An article published in Counseling and Psychotherapy Research by Kevin E. Kip et al. reports on Accelerated Resolution Therapy (ART) and its effectiveness with a group of U.S. service members with PTSD and mild traumatic brain injury. ART "appears to provide frequent clinical relief of symptoms of PTSD in an average of four sessions among military personnel with challenging clinical presentations, including concomitant TBI and extensive operational combat‐related trauma." ART treatment "employs a series of horizontal eye movements to enable clients to effectively rewrite troubling memories."
The FDA published a safety communication warning the public not to use apps or medical devices that "claim to help assess, diagnose or manage" concussions. An FDA press release clarified that there are currently no devices to aid in assessing concussion that should be used by consumers on their own." The concern is that these unapproved apps/devices may produce a "no injury" assessment which could lead to "a person with a serious head injury returning to their normal activities instead of getting medical care." For reference, see the FDA list of approved devices to diagnose concussions.
A study by Acly R Torres et al., published in the journal Cureus, found that an MRI is not an effective diagnostic tool for children with concussions and persistent symptoms and that "based on these results we recommend that clinicians should avoid ordering MRI studies in this group."
Researchers have made a step towards diagnosing CTE in living patients. They used PET scans to measure tau and amyloid-beta proteins in the brains of former NFL players; one group had cognitive and neuropsychiatric symptoms, and the control group did not have these symptoms. The study by Robert A. Stern, Ph.D. et al., published in The England Journal of Medicine, found that the group "with cognitive and neuropsychiatric symptoms had higher tau levels [compared to the control group] in brain regions that are affected by CTE."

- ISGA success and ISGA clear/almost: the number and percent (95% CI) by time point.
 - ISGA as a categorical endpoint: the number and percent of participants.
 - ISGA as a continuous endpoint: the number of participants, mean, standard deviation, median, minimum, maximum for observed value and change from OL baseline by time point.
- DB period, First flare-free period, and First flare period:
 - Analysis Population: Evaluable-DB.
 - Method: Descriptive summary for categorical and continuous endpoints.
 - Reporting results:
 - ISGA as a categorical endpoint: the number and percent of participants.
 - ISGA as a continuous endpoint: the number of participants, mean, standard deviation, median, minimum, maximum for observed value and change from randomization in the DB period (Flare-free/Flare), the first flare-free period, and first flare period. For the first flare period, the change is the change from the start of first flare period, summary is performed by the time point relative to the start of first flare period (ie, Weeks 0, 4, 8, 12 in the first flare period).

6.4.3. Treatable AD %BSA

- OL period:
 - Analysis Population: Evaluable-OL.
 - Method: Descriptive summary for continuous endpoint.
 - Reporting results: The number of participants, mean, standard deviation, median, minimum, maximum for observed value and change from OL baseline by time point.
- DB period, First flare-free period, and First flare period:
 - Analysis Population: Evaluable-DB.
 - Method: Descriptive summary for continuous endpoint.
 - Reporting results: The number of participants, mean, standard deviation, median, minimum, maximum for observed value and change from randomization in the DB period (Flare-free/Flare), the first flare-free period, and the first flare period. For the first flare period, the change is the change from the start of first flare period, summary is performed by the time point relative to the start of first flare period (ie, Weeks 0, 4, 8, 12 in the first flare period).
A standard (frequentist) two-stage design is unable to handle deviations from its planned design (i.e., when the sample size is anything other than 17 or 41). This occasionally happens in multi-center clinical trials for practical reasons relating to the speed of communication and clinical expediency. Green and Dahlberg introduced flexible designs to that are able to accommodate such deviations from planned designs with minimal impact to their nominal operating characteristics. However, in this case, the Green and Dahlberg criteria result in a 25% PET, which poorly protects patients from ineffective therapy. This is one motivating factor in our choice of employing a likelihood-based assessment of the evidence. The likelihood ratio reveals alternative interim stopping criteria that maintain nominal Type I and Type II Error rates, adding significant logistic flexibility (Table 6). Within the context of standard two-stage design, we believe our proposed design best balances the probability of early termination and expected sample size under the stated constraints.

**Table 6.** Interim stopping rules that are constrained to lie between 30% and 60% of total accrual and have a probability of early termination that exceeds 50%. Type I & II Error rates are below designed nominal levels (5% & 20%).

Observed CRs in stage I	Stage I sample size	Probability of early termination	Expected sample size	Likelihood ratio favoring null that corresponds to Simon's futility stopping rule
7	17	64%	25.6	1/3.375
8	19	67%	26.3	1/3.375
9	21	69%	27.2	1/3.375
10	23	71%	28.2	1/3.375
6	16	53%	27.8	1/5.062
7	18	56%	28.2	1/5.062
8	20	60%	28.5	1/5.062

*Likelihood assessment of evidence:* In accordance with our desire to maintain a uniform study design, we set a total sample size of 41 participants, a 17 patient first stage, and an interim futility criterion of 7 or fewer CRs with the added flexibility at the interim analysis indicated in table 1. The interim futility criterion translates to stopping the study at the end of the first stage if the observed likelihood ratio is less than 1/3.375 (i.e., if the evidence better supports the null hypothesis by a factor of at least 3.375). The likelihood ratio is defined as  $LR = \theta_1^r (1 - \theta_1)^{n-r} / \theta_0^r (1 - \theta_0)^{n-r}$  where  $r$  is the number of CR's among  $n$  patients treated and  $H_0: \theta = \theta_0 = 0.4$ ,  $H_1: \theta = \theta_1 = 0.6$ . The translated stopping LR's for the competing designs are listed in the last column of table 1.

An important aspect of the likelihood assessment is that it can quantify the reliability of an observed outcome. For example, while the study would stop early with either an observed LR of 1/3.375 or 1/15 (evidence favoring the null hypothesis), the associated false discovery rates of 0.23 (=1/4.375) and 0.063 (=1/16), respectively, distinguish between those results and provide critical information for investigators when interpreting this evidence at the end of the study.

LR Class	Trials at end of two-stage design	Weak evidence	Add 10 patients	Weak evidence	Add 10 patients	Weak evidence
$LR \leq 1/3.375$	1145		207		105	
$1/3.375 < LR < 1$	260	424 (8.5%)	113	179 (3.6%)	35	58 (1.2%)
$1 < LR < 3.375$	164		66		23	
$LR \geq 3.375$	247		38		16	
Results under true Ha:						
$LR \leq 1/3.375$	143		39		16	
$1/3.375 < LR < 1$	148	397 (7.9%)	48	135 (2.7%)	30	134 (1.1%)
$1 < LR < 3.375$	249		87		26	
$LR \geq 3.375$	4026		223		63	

Intimate Partner Violence
A bill in the Washington State legislature to "improve statewide response to traumatic brain injuries suffered by domestic violence survivors" has passed the Senate and House chambers. According to an article in The Daily Evergreen, the law will "require health services and law enforcement to recognize probable TBIs in abuse victims." Also included in the bill: development of handouts which explain that domestic abuse can lead to brain injury; a self-screening tool for symptoms; and additional TBI resources.
Work / Employment
A Danish study researched how patients' employment was affected after a concussion, noting that "sickness absence after mild traumatic brain injury (mTBI) is frequent due to postconcussive symptoms." The research found that five years after a concussion, "43% of concussed patients were not attending ordinary work" and they were "receiving health and social transfer benefits." A Danish social transfer benefit is a cash benefit if a citizen has "undergone a significant change in their social circumstances" which is related to the at-risk-of-poverty rate. The study concludes: "that mTBI has a long-term impact on labor market attachment," meaning employment or trying to find employment. The study by Heidi Jeannet Graff et al. was published in the journal BMJ Open.
A new study concludes that a return-to-drive determination for "adolescents recovering from a [sports-related concussion] should be a core component of a physician's assessment." The study published in the Journal of Pediatrics by James MacDonald, MD, MPH, et al., found that computerized neurocognitive testing (CNT) may help physicians make the return-to-drive decision. They found that the "odds of being fully cleared to drive were 5.9-fold greater among patients who were administered CNT."